In Ukraine, human rights NGOs have proven their strong commitment to the rule of law and the respect of all human rights for all people, as well as their high level of professionalism and excellence. No country can build a sustainable future without full inclusion of civil society in decision-making, especially Ukraine in its present situation. Furthermore, States and leaders in all sectors of society must acknowledge publicly the important and legitimate role of human rights defenders in the promotion of human rights, democracy and rule of law, and avoid stigmatisation, as stated by the Human Rights Council resolution 22/6 of 21 March 2013.
Finally, we also welcome the reference in the draft resolution on Ukraine at the Human Rights Council to the extremely worrying human rights situation in Crimea and join Ukrainian authorities, the United Nations, the Organisation for Security and Cooperation in Europe, and other international voices, in condemning the enforcement of legislation of the Russian Federation on the territory of Crimea, at variance with the United Nations General Assembly resolution 68/262.
The role of civil society is essential in documenting human rights violations in Crimea and providing support to victims of such violations. A field mission has been launched by Ukrainian and Russian human rights defenders in co-operation, with which we expect full cooperation by all governmental agents in Ukraine.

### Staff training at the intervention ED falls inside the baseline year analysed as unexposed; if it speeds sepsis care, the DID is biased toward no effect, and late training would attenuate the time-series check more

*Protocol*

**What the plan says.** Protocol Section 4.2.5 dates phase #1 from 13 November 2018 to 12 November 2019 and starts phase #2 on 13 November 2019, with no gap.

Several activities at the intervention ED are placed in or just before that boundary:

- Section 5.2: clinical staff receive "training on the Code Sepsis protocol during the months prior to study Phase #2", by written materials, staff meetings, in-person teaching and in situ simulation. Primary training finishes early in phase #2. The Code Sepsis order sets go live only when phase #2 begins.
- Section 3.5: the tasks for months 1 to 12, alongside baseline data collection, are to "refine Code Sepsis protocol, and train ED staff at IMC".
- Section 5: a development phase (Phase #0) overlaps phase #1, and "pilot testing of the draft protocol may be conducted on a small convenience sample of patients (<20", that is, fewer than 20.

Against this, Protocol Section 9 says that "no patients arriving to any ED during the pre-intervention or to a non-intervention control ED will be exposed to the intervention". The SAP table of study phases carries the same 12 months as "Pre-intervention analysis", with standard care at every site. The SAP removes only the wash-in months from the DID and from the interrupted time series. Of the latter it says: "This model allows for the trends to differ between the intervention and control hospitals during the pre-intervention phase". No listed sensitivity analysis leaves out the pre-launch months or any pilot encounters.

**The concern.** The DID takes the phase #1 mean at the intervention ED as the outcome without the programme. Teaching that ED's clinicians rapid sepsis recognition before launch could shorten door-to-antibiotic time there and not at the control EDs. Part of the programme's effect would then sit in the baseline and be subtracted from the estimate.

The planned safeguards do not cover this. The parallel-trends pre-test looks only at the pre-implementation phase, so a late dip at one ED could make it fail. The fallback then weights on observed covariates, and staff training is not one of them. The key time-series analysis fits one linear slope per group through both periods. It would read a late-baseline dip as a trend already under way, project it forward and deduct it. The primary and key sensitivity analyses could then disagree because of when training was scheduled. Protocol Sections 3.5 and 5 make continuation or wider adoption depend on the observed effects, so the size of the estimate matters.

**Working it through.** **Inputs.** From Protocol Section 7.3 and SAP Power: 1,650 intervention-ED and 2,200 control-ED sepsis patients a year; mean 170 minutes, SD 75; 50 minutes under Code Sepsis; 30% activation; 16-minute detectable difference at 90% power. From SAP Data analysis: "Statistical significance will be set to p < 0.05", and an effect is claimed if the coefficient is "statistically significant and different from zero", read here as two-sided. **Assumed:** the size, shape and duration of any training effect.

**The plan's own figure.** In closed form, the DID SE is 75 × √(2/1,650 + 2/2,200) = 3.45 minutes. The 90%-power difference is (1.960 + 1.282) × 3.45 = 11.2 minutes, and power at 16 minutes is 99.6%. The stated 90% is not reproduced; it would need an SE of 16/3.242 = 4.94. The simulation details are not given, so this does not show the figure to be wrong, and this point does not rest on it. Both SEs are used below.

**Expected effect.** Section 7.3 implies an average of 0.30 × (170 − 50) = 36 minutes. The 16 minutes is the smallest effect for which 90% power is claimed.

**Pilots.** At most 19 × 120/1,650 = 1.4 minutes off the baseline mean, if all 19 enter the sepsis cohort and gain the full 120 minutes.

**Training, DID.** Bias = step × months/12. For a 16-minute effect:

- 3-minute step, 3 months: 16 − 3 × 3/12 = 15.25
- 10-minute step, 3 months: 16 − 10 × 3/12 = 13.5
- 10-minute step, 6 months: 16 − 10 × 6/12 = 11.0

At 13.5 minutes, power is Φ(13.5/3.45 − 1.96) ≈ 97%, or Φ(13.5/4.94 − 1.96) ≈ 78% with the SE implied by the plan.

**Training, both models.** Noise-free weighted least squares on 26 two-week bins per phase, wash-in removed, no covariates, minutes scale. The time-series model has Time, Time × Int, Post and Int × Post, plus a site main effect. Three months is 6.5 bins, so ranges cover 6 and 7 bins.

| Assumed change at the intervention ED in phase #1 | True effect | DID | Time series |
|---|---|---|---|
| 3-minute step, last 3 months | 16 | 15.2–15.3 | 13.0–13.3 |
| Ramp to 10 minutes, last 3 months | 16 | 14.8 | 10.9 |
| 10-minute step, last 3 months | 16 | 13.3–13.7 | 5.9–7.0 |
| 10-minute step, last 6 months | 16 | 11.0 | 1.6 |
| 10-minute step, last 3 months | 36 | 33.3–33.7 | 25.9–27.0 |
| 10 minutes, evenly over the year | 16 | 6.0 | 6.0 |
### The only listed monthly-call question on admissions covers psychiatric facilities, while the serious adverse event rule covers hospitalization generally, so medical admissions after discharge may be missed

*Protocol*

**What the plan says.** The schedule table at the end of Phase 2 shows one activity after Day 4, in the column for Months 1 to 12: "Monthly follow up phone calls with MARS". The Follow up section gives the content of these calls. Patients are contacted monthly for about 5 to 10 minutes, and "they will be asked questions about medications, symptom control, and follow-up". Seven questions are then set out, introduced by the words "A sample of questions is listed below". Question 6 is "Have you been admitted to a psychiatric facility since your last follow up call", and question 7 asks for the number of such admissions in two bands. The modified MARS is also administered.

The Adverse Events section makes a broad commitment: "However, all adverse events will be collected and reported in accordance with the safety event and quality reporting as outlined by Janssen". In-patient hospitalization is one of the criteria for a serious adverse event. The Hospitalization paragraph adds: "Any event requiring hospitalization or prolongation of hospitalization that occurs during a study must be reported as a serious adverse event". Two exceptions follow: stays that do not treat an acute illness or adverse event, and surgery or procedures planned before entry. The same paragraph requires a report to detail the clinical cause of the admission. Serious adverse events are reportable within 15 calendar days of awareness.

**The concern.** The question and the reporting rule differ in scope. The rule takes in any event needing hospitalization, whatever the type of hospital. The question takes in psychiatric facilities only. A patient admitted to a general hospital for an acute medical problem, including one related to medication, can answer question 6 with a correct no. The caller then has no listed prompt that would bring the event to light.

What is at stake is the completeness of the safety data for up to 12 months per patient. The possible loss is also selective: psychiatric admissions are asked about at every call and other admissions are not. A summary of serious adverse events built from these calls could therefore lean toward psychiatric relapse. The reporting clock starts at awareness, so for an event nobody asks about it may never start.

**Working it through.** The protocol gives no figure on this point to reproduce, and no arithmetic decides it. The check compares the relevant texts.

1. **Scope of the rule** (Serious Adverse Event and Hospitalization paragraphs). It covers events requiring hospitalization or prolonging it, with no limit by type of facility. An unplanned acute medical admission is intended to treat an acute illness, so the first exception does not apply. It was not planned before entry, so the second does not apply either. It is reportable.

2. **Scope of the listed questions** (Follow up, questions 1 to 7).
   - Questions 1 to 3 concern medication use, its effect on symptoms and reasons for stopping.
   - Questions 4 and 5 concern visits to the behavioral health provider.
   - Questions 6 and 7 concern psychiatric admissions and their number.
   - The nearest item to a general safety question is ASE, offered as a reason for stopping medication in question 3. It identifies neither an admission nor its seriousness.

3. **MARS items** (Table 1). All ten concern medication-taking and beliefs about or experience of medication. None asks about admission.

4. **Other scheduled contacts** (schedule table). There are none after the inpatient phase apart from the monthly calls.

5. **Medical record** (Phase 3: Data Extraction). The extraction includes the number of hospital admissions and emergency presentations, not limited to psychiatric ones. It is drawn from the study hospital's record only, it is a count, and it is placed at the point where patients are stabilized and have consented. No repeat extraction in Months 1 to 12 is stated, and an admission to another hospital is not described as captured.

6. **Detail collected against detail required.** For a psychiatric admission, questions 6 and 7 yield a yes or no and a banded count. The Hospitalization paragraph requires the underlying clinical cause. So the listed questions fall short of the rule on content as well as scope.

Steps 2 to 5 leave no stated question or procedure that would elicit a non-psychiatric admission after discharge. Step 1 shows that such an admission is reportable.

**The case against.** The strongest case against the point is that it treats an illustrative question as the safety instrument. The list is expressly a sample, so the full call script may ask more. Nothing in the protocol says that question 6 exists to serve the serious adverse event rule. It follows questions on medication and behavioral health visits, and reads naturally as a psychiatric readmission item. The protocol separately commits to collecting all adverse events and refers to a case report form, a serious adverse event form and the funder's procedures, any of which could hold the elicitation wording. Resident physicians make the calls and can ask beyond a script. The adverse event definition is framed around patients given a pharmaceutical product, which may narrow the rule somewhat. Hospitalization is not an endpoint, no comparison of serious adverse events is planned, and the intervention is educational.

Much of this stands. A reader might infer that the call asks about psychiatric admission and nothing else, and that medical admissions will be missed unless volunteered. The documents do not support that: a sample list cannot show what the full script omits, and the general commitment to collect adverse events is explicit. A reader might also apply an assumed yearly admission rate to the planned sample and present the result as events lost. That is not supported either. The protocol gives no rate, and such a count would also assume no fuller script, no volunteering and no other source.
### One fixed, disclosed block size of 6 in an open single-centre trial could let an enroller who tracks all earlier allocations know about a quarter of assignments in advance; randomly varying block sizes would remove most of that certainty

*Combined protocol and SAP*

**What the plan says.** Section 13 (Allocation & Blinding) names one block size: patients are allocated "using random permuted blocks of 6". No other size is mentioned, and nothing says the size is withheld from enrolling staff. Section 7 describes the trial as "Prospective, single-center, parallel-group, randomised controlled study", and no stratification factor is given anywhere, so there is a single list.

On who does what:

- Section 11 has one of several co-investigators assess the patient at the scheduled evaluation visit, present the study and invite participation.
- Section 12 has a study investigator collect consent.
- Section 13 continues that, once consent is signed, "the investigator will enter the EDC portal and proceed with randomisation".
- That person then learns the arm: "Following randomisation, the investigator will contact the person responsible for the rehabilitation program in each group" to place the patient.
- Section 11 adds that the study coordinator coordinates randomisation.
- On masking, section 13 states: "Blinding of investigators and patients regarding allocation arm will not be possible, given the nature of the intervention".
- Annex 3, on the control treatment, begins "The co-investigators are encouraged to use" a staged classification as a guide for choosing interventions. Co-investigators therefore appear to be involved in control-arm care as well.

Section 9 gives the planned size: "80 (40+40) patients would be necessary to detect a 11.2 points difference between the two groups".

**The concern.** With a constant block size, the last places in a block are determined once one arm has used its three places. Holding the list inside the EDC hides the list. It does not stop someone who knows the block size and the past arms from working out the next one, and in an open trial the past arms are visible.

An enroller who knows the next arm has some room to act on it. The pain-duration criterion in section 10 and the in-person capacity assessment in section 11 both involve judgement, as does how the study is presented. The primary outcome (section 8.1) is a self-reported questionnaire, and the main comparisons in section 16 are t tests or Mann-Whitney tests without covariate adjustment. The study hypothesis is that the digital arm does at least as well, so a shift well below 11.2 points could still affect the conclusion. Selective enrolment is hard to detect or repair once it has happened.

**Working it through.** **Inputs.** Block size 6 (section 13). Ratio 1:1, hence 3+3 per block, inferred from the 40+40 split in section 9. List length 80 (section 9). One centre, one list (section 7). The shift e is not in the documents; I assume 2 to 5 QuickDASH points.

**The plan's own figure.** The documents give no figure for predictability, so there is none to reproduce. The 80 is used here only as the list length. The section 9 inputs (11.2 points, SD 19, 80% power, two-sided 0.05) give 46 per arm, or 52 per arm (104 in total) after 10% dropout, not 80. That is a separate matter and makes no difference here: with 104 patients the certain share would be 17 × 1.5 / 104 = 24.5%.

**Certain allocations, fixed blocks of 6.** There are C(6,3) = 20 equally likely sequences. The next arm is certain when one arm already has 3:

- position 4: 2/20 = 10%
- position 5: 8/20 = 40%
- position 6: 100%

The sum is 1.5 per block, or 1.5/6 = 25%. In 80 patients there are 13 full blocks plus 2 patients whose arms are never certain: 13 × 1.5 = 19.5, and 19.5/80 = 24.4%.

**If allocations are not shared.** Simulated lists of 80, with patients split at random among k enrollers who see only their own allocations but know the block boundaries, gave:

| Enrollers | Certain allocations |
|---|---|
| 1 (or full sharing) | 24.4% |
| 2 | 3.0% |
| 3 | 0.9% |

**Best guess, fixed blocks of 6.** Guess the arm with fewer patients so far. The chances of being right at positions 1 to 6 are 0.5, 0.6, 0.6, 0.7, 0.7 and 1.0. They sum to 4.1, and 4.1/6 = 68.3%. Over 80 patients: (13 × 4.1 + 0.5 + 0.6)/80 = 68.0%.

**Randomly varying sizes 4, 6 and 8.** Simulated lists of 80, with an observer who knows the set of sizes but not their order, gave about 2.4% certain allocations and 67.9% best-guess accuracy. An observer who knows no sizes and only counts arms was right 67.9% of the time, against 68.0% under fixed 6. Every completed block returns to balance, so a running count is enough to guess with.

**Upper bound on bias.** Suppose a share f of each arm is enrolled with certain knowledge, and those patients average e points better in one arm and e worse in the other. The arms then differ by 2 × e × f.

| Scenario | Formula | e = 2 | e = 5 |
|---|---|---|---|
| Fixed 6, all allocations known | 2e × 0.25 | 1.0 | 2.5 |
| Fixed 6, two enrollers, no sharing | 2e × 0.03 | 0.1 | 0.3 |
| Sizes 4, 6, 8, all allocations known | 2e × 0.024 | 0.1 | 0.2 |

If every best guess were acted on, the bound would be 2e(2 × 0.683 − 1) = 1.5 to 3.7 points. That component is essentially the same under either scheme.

On this background, we call upon you Mr President and the Government, with no further delay, to issue a declaration to extend the jurisdiction of the International Criminal Court from 21 November 2013 until the date of Ukraine’s accession to the Rome Statute either through appeal of the competent body of the Government or by adopting the Draft Law #4081a.
We further call upon you to:
Human Rights House Kyiv (on behalf of the following NGOs):
Education Human Rights House Chernihiv (on behalf of the following NGOs):
Azerbaijan Human Rights House (on behalf of the following NGOs):
Barys Zvozskau Belarusian Human Rights House in exile, Vilnius
Human Rights House Belgrade (on behalf of the following NGOs):
Human Rights House London (on behalf of the following NGOs):
Human Rights House Tbilisi (on behalf of the following NGOs):
Human Rights House Oslo (on behalf of the following NGOs):
Human Rights House Voronezh (on behalf of the following NGOs):
Human Rights House Yerevan (on behalf of the following NGOs):
Human Rights House Zagreb (on behalf of the following NGOs):
The Rafto House in Bergen – Norway (on behalf of the following NGOs):
The House of the Helsinki Foundation For Human Rights – Poland (on behalf of the following NGOs):
Copies have been sent to:
About the Human Rights House Network (www.humanrightshouse.org)
The Human Rights House Network (HRHN) unites 87 human rights NGOs joining forces in 18 independent Human Rights Houses in 13 countries in Western Balkans, Eastern Europe and South Caucasus, East and Horn of Africa, and Western Europe. HRHN’s mandate is to protect, empower and support human rights organisations locally and unite them in an international network of Human Rights Houses.
The Human Rights House Kyiv and the Education Human Rights House Chernihiv are members of HRHN. 10 independent Ukrainian human rights NGOs are members of both Human Rights Houses.
The Human Rights House Foundation (HRHF), based in Oslo (Norway) with an office in Geneva (Switzerland), is HRHN’s secretariat. HRHF is international partner of the South Caucasus Network of Human Rights Defenders and the emerging Balkan Network of Human Rights Defenders.
HRHF has consultative status with the United Nations and HRHN has participatory status with the Council of Europe.